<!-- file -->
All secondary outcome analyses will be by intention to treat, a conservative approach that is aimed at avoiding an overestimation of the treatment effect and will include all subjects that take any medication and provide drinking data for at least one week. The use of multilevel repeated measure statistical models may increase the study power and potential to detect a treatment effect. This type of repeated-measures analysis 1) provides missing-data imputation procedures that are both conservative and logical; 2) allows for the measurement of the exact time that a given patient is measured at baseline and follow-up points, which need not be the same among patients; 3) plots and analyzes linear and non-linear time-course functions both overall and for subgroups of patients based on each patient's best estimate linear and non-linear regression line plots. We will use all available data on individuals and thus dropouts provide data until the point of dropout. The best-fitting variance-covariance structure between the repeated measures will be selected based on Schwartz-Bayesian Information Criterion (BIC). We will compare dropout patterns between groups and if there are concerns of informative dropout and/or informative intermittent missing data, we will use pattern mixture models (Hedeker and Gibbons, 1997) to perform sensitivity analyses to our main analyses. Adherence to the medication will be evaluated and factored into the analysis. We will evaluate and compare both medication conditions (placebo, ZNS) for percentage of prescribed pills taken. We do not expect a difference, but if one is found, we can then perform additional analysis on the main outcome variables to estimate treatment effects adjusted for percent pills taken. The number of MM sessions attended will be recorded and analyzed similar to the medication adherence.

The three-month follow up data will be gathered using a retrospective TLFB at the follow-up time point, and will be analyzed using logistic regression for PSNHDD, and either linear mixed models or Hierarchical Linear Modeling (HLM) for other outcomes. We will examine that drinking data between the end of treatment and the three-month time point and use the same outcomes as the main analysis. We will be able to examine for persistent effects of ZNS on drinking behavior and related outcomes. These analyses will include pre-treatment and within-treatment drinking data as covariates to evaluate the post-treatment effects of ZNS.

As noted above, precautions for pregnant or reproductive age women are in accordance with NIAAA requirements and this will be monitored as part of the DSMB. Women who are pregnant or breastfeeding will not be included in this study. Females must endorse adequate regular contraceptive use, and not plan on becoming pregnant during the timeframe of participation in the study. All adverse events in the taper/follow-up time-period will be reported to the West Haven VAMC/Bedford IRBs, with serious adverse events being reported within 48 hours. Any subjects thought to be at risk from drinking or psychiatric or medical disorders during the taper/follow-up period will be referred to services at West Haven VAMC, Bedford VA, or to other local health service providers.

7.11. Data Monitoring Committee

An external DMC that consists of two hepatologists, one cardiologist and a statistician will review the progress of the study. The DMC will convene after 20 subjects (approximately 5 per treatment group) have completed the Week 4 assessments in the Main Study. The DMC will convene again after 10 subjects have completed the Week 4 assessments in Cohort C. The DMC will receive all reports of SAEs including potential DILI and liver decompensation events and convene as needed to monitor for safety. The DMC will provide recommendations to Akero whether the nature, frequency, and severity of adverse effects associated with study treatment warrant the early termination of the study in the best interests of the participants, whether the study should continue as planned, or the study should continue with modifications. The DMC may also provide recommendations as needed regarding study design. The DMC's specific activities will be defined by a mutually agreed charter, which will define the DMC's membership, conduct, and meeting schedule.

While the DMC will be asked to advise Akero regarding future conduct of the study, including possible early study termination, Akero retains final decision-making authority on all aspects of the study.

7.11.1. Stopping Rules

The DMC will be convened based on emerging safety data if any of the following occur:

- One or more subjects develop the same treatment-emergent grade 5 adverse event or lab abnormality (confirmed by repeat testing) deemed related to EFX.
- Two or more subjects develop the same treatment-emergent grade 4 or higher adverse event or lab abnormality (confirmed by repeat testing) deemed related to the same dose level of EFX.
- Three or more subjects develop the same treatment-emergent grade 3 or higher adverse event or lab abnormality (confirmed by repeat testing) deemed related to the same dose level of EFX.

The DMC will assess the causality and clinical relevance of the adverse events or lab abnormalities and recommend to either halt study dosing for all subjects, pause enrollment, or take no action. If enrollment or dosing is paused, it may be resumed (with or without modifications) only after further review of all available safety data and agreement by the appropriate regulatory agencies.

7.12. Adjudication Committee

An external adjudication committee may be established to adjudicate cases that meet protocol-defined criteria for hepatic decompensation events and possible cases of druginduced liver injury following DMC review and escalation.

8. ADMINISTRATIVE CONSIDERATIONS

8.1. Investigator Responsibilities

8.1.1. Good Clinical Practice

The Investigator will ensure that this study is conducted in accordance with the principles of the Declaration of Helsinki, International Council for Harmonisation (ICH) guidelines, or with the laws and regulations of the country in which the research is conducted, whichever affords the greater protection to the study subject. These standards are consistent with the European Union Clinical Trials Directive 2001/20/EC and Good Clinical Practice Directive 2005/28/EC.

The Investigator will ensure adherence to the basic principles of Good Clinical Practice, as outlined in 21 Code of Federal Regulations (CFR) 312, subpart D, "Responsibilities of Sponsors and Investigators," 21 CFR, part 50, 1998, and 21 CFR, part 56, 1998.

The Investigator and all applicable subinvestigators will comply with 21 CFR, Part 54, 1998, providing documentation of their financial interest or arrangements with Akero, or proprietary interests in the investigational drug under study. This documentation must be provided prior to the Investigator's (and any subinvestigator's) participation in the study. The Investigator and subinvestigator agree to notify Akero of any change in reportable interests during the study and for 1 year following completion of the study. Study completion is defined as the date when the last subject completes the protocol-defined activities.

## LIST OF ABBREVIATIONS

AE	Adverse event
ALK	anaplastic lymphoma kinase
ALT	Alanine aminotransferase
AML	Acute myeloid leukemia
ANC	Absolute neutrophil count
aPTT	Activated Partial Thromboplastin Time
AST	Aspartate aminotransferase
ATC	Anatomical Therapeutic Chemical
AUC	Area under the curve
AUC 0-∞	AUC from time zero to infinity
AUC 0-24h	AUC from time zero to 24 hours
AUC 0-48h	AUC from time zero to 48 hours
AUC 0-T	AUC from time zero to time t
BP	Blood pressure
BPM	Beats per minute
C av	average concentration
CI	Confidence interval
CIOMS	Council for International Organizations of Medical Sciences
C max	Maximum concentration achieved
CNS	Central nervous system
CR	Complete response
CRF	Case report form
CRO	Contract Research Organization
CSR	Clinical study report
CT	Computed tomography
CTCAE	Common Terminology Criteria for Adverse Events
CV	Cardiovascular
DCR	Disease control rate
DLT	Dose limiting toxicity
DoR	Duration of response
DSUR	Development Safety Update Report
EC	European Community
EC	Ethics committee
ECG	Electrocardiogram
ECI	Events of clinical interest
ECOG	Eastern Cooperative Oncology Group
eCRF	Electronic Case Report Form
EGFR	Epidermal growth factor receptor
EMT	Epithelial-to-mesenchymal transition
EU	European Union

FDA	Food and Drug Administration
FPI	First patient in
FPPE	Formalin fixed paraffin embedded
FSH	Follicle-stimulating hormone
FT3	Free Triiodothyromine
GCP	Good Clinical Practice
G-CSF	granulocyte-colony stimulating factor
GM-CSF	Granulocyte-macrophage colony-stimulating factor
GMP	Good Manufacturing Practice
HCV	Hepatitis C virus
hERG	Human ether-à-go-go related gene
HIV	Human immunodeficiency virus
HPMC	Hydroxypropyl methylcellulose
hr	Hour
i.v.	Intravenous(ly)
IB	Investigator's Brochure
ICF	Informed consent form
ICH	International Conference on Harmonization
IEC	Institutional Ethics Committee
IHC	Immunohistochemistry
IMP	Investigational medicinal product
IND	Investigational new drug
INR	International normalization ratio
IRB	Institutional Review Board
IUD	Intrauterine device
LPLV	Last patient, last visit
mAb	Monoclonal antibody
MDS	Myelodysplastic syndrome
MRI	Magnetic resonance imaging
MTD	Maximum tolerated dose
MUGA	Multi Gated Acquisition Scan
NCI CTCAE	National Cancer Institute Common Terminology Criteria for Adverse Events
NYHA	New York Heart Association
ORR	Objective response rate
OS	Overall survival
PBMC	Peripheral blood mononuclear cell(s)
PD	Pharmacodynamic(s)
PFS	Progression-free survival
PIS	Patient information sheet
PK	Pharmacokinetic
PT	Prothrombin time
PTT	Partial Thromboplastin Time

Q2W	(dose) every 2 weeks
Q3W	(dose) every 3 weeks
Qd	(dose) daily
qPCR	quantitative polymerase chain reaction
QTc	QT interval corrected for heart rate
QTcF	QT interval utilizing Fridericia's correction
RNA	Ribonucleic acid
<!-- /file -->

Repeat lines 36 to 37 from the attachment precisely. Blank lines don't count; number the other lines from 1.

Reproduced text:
BPM	Beats per minute
C av	average concentration